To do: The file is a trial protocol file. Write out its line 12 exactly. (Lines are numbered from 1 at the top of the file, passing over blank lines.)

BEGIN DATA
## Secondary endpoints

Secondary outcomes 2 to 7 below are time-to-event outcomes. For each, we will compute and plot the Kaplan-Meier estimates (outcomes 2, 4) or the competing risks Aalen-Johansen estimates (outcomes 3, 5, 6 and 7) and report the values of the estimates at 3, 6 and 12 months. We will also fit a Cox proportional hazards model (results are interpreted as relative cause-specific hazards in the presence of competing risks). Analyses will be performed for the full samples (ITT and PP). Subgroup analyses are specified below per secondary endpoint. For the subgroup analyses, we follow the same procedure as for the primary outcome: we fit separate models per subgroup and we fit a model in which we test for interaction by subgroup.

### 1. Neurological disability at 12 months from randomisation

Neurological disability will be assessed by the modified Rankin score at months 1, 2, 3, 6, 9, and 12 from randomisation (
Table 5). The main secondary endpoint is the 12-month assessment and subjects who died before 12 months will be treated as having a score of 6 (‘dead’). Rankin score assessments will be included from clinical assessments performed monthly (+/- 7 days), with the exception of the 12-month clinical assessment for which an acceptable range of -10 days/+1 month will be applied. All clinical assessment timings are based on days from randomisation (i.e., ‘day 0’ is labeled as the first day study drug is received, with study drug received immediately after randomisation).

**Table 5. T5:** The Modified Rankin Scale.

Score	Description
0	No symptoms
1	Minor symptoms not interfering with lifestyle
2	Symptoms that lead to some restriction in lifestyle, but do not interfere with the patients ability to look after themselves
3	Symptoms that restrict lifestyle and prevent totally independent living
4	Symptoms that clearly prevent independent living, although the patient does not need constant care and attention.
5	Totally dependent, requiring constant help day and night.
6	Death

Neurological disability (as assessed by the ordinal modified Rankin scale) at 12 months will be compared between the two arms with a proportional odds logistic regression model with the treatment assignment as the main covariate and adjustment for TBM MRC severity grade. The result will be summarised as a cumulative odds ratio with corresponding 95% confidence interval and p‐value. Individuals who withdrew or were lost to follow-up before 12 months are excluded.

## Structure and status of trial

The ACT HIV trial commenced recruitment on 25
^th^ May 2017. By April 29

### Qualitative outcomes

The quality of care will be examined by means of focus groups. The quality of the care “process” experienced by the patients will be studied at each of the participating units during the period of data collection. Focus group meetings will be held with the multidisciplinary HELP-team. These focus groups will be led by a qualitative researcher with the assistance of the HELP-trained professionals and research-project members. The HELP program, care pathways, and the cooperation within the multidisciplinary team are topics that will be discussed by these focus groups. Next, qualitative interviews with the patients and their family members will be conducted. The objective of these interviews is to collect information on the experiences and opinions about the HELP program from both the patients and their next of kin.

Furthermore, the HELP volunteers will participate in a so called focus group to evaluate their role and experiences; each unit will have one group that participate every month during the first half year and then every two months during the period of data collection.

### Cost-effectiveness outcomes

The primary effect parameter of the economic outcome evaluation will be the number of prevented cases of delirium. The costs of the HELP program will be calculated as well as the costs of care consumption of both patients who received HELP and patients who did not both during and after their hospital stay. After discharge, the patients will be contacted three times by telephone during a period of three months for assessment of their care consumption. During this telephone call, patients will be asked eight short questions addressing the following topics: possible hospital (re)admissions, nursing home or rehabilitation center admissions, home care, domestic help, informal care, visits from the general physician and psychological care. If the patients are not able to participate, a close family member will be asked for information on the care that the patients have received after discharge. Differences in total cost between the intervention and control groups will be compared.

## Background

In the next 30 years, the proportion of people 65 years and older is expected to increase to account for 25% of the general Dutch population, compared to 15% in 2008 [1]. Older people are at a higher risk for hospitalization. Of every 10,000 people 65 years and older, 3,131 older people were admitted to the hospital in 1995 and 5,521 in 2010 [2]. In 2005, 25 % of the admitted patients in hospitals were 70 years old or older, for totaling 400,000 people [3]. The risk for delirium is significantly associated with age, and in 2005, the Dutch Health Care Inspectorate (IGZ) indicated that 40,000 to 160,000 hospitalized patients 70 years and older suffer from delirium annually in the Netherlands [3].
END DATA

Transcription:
4	Symptoms that clearly prevent independent living, although the patient does not need constant care and attention.